Crochet, knitting, astronomy & life in general.

Thursday, August 18, 2011

I'm a Red Hat Society Wanna-be

by Jenny Joseph

When I am an old woman I shall wear purple
With a red hat which doesn't go, and doesn't suit me.
And I shall spend my pension on brandy and summer gloves
And satin sandals, and say we've no money for butter.
I shall sit down on the pavement when I'm tired
And gobble up samples in shops and press alarm bells
And run my stick along the public railings
And make up for the sobriety of my youth.
I shall go out in my slippers in the rain
And pick flowers in other people's gardens
And learn to spit.

You can wear terrible shirts and grow more fat
And eat three pounds of sausages at a go
Or only bread and pickle for a week
And hoard pens and pencils and beermats and things in boxes.

But now we must have clothes that keep us dry
And pay our rent and not swear in the street
And set a good example for the children.
We must have friends to dinner and read the papers.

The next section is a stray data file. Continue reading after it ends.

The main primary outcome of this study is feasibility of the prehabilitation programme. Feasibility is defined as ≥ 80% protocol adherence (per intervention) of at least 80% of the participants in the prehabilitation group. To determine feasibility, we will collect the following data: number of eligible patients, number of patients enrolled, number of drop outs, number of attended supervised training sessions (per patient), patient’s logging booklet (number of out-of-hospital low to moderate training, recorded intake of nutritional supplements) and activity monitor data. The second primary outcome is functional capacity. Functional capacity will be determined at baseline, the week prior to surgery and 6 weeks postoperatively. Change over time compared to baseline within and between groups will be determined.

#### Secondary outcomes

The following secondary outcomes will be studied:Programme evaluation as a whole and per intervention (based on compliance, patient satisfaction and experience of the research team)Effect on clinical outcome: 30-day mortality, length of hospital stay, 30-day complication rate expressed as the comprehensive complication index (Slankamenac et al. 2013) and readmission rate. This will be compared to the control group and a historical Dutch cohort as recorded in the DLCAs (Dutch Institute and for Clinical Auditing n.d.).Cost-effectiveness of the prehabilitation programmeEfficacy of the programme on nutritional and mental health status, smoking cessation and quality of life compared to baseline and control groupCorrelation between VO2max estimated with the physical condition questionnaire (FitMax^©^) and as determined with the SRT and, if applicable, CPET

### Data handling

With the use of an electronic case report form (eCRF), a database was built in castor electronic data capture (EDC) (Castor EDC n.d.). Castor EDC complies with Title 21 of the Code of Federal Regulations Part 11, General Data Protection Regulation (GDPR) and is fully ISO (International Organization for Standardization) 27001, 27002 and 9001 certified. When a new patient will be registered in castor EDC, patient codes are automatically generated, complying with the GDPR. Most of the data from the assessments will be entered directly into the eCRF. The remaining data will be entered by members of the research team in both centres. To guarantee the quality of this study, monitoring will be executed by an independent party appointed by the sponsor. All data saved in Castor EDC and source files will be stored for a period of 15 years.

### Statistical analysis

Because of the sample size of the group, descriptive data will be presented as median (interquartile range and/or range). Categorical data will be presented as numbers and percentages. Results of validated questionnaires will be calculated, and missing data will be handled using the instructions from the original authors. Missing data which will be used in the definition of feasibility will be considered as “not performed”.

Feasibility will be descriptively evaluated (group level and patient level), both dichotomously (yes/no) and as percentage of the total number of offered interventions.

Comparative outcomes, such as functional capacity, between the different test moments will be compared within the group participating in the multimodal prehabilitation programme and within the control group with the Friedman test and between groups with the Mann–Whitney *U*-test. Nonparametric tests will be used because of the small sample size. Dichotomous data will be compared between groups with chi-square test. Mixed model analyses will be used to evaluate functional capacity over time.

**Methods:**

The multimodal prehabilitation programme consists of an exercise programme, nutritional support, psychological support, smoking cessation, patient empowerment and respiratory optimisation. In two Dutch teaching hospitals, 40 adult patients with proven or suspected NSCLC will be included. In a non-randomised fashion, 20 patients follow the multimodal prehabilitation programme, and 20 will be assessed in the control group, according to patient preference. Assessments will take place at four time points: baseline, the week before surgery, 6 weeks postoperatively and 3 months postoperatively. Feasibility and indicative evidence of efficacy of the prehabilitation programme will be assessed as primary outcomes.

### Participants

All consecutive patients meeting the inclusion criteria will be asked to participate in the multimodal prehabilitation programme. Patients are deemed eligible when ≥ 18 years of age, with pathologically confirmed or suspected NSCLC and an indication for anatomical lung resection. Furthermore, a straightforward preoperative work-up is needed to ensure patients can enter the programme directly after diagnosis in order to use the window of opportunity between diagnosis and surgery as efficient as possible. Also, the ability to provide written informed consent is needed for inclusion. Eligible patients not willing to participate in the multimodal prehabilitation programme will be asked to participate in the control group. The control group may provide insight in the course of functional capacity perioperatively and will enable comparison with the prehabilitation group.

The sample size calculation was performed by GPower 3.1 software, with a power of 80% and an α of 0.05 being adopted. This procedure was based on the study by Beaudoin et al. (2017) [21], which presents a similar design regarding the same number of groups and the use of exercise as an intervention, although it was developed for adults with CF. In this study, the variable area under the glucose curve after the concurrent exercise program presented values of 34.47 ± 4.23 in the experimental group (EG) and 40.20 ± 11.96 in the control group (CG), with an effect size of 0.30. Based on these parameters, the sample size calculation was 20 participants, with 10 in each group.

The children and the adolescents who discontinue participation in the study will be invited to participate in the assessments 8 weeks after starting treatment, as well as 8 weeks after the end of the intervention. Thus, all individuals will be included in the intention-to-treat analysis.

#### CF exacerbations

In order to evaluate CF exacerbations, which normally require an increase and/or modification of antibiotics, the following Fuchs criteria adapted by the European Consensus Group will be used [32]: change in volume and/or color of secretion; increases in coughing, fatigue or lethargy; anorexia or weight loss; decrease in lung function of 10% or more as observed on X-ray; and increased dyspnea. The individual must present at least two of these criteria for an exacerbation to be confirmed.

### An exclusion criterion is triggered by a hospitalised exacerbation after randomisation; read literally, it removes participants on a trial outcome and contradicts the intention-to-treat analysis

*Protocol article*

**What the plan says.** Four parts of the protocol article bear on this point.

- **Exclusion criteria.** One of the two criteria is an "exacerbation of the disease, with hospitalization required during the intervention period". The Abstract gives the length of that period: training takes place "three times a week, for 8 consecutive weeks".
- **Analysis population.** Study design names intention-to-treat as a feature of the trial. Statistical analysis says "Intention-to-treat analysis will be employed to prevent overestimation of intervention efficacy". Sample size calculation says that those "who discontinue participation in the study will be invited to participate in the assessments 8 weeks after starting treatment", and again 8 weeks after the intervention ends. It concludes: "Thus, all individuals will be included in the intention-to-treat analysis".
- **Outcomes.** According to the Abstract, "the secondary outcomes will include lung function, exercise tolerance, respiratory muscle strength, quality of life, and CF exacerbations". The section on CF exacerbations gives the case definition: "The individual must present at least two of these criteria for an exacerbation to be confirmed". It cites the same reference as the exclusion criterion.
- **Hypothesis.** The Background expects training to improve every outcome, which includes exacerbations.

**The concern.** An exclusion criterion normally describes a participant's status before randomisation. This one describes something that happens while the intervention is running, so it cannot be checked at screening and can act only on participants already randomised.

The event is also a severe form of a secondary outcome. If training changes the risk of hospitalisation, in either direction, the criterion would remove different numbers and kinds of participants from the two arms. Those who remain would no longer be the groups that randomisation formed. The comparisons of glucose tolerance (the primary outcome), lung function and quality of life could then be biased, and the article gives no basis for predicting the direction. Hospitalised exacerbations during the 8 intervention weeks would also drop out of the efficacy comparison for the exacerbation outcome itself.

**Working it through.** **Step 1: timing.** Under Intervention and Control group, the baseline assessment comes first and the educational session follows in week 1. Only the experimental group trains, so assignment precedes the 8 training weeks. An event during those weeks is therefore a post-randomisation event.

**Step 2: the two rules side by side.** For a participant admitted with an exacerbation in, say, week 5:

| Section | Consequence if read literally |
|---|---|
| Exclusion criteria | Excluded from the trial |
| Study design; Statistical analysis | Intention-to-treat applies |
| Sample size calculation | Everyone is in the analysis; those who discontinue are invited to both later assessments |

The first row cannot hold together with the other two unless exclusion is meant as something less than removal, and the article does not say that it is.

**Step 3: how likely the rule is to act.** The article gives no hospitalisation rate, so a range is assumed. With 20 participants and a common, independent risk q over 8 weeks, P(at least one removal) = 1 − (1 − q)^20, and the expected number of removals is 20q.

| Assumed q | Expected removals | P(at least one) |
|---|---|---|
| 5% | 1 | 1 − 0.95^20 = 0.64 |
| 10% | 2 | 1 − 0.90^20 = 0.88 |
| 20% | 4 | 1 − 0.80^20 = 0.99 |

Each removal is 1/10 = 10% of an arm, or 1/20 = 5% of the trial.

But maybe I ought to practice a little now?
So people who know me are not too shocked and surprised
When suddenly I am old, and start to wear purple.

The Red Hat Society is a group that encourages women "to pursue fun, friendship, freedom, fulfillment of lifelong dreams and fitness". Essentially, it's a big social club for women, but also a support network. It was started in 1997 by Sue Cooper, who was inspired by the above poem to give her friend a red hat, along with a copy of the poem. Her friend liked it so much, that Sue was inspired to repeat the gift with several of her friends, and before she knew it, it became a worldwide club. The red-hatters distinguish themselves by going out in public with red hats and purple dresses and having way too much fun.

I'm not old enough to join the Red Hat Society (you have to be 50 or over to join), but until then, I can wear a ridiculous red hat of my own in their honour. My first felted project was this Foxy Felted Cloche (Ravelry link) by glitteratti. Unfelted, of course, it was HUGE, but after a good scrub in the sink with alternating hot and cold water, it shrunk up nicely (and filled my drain with wool fuzz). The yarn is Brown Sheep Lamb's Pride Worsted, which felts up really well.